Person of the Week: 'Enron Whistleblower' Sherron Watkins

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Enron Vice President for Corporate Development Sherron S. Watkins

We don't know much about Sherron Watkins. We haven't met her in our living rooms, on TV in front of a bank of microphones, not yet. But because she wrote a letter to her boss, we know she knew, about the "Condor" and "Raptor" partnerships and the accounting and the doom Enron was facing. We know that in August she told them — her boss, Ken Lay, and then her friend at Arthur Andersen, who then told Andersen's head Enron auditor, David Duncan, who's now telling Congress. And so we know that they all knew too.

Sherron Watkins, according to her lawyer and press reports, is Enron's vice president of corporate development. She is 42 years old and lives in Houston with her husband Richard. She grew up in a Houston suburb called Tomball, the daughter of two secondary school teachers, and graduated from the University of Texas. She was a sorority girl.

After nearly a decade at Enron she was high up enough, or grumpy enough, to send the boss a pull-no-punches, put-it-on-record letter telling him — for a very detailed seven pages — that his company was more or less a Ponzi scheme, and it sounds like she knew she wasn't telling him anything he didn't already know. She was circumspect enough to do some networking across the fence at Arthur Andersen and put the same concerns to Andersen's Enron man, David Duncan, and two other partners.

And she was plenty pissed. "I am incredibly nervous that we will implode in a wave of accounting scandals," she wrote to Lay. "My 8 years of Enron work history will be worth nothing on my resume, the business world will consider the past successes as nothing but an elaborate accounting hoax." Accounting for the failed partnerships, she said, was "a bit like robbing the bank in one year and trying to pay it back 2 years later," and she just didn't think it could be done. "We are under too much scrutiny," she wrote, "and there are probably one or two disgruntled 'redeployed' employees who know enough about the 'funny' accounting to get us in trouble.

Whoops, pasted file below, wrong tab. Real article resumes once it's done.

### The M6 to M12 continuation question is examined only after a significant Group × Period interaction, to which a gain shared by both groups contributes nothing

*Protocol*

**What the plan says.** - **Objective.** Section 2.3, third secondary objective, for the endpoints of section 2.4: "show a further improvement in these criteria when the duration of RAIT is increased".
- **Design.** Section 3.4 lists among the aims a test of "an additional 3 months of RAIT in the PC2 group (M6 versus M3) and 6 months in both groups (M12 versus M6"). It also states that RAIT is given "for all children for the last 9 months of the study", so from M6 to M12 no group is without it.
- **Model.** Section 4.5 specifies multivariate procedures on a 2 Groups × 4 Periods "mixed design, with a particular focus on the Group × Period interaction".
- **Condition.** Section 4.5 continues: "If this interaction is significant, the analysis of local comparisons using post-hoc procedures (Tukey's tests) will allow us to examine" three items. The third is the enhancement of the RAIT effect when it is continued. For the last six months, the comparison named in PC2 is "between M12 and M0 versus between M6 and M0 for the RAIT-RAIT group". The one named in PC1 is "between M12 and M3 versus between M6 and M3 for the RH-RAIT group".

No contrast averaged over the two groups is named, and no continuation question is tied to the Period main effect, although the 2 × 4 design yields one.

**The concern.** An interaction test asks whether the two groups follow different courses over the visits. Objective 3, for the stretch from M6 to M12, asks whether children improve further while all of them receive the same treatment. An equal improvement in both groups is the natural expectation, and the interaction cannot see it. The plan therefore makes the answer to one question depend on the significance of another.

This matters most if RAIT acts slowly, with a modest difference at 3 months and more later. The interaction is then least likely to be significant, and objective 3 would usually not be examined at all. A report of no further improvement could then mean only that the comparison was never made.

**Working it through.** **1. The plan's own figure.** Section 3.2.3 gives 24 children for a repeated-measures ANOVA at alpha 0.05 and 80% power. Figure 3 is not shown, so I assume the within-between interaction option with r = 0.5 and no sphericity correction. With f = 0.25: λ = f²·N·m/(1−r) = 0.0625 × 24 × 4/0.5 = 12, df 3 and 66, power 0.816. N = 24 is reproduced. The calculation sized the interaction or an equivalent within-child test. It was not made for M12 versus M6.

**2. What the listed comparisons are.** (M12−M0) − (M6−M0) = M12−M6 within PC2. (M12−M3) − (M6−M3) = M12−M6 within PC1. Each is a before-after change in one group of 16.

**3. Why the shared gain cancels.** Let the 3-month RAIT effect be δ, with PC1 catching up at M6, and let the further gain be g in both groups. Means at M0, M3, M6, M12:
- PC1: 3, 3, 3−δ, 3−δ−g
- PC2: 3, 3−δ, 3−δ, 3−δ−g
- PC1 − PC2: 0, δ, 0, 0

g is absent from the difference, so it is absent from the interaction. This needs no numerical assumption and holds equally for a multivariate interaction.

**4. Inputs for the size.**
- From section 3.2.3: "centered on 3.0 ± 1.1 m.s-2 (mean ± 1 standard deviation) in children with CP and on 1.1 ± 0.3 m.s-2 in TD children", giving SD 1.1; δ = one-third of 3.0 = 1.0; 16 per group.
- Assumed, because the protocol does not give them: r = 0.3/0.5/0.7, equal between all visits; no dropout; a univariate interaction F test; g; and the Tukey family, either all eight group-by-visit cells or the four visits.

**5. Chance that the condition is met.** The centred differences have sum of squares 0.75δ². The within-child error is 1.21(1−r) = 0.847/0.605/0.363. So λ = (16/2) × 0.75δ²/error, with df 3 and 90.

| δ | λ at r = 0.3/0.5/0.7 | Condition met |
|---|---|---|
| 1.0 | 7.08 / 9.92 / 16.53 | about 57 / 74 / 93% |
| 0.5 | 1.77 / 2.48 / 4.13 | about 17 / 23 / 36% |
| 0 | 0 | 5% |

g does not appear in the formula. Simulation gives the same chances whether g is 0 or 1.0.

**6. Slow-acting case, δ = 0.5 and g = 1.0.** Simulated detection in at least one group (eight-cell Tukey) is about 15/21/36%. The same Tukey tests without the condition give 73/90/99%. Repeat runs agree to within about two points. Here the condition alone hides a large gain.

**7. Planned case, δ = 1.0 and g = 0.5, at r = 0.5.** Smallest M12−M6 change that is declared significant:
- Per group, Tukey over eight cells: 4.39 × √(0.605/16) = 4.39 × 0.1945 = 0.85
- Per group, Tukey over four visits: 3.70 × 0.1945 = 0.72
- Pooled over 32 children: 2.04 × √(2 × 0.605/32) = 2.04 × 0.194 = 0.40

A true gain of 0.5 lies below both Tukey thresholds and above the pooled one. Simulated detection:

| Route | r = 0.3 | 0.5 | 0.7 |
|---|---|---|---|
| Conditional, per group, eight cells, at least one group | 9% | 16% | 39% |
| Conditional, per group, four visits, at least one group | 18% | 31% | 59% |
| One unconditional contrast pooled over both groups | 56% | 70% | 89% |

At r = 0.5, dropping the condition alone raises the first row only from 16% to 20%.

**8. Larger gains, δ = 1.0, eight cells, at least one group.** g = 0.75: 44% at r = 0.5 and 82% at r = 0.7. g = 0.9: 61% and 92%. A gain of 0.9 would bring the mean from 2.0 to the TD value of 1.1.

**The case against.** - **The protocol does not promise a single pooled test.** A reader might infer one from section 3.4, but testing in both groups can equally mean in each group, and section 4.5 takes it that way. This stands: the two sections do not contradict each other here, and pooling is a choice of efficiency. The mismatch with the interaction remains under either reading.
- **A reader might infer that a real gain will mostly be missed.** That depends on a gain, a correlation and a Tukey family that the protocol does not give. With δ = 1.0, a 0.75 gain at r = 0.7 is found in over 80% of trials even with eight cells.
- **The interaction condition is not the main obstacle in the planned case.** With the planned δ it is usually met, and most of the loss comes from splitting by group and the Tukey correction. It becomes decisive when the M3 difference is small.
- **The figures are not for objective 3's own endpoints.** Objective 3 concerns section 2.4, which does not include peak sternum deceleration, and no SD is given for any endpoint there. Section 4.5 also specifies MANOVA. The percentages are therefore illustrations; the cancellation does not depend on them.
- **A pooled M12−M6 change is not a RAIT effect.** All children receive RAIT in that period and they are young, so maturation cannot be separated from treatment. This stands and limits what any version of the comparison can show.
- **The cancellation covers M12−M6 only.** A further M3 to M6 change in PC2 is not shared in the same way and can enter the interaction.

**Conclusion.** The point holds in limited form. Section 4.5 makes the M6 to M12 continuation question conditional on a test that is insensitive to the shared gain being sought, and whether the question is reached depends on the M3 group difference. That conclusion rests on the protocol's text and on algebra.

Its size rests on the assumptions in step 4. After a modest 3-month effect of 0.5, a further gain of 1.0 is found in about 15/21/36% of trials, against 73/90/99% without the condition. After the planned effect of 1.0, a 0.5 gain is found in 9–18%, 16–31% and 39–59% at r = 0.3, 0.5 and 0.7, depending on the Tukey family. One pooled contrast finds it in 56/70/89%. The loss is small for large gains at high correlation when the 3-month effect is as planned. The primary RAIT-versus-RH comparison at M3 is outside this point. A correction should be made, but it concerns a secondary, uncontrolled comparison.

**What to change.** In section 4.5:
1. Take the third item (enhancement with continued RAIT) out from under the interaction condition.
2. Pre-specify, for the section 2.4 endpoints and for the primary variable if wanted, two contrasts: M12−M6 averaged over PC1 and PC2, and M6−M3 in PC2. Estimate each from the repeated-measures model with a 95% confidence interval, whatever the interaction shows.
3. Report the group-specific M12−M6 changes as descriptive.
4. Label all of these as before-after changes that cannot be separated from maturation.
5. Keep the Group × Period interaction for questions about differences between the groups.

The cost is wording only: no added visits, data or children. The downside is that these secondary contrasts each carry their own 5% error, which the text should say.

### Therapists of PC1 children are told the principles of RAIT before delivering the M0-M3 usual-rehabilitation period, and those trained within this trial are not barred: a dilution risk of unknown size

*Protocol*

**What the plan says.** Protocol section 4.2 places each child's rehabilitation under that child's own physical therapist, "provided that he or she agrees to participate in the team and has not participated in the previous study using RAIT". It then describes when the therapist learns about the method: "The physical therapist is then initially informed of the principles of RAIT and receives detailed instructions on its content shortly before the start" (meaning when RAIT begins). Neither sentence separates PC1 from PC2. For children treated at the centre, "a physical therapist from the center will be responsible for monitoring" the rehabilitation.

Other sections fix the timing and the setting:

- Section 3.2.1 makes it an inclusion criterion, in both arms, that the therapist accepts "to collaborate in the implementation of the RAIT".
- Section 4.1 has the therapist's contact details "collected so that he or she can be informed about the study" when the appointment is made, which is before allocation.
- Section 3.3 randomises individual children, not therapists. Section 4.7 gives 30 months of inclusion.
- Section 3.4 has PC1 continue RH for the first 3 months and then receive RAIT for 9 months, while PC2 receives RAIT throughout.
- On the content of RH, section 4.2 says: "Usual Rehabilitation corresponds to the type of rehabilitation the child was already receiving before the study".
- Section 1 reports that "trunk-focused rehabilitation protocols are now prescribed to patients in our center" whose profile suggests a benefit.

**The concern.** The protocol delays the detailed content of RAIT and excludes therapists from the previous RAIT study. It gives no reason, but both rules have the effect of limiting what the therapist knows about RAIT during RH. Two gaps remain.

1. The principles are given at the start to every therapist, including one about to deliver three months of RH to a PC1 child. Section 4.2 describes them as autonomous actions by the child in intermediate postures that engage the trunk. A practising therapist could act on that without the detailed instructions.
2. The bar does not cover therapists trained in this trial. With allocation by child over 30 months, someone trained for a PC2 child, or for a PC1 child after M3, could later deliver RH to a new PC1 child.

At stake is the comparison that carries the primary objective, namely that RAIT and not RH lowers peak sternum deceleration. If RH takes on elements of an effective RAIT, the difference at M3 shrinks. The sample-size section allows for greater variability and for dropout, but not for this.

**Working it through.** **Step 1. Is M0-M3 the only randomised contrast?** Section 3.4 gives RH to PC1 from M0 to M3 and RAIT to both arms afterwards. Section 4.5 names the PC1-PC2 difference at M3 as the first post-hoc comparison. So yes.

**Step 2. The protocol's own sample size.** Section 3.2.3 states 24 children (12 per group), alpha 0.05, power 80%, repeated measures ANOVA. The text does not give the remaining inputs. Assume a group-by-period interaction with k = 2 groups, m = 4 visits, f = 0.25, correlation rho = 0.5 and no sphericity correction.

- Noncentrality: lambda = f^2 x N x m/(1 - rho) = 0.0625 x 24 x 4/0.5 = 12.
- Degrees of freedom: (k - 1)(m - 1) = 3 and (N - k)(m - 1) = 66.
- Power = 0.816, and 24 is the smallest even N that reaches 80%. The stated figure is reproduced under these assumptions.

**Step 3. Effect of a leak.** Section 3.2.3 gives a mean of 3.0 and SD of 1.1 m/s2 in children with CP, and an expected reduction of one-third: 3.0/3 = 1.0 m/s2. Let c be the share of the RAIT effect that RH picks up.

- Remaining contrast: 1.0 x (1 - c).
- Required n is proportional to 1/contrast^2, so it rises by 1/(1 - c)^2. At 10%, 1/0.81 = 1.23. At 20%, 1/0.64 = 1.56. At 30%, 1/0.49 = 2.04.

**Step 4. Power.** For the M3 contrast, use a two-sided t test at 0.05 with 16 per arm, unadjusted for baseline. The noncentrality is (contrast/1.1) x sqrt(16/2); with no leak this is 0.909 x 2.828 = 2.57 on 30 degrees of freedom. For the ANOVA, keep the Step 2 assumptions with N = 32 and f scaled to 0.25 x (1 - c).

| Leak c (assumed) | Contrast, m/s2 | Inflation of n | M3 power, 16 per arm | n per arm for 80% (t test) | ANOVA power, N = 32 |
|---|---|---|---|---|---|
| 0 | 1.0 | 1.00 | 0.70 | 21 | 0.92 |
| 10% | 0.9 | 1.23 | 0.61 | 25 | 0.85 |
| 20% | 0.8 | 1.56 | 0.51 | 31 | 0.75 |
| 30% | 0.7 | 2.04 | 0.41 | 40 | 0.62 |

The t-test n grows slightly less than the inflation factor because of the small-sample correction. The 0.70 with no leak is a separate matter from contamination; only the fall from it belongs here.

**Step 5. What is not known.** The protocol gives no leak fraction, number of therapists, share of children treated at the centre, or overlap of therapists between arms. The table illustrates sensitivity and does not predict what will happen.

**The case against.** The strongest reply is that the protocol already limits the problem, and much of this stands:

"Has Enron become a risky place to work? For those of us who didn't get rich over the last few years, can we afford to stay?"

Sherron Watkins still works for Enron, and she returned to the office Tuesday morning just as her memo, released anew and in full by congressional investigators, covered front pages across the country. Her lawyer says there were no retaliations by those colleagues still around these days; a source close to her, though, told the LA Times that Watkins was made to feel "an outcast." Her husband called her a "team player" and said he was proud of her.

In the news media, it is "Enron whistle-blower" Sherron Watkins, even though Watkins never really blew a whistle. A whistle-blower would have written that letter to the Houston Chronicle, and long before August; Watkins wrote it to Ken Lay, and warned him of potential whistle-blowers lurking among them. (She quotes one of them as lamenting, "We're such a crooked company.")

The shriek of Sherron Watkins' letter didn't reach public ears until five months after she wrote it, and even in August concerns like hers seem to have been old news in corner offices, and probably some cubicles, at both companies. And she may well have written it purely to cover herself, to protect that resume when the inevitable happened — the "CYA" letter is as old as business itself. But because she got a reaction — made sure she got a reaction — she did start a daisy chain of provable what-they-knew-and-when-they-knew-it that has now put investigators on a pretty pungent and promising trail.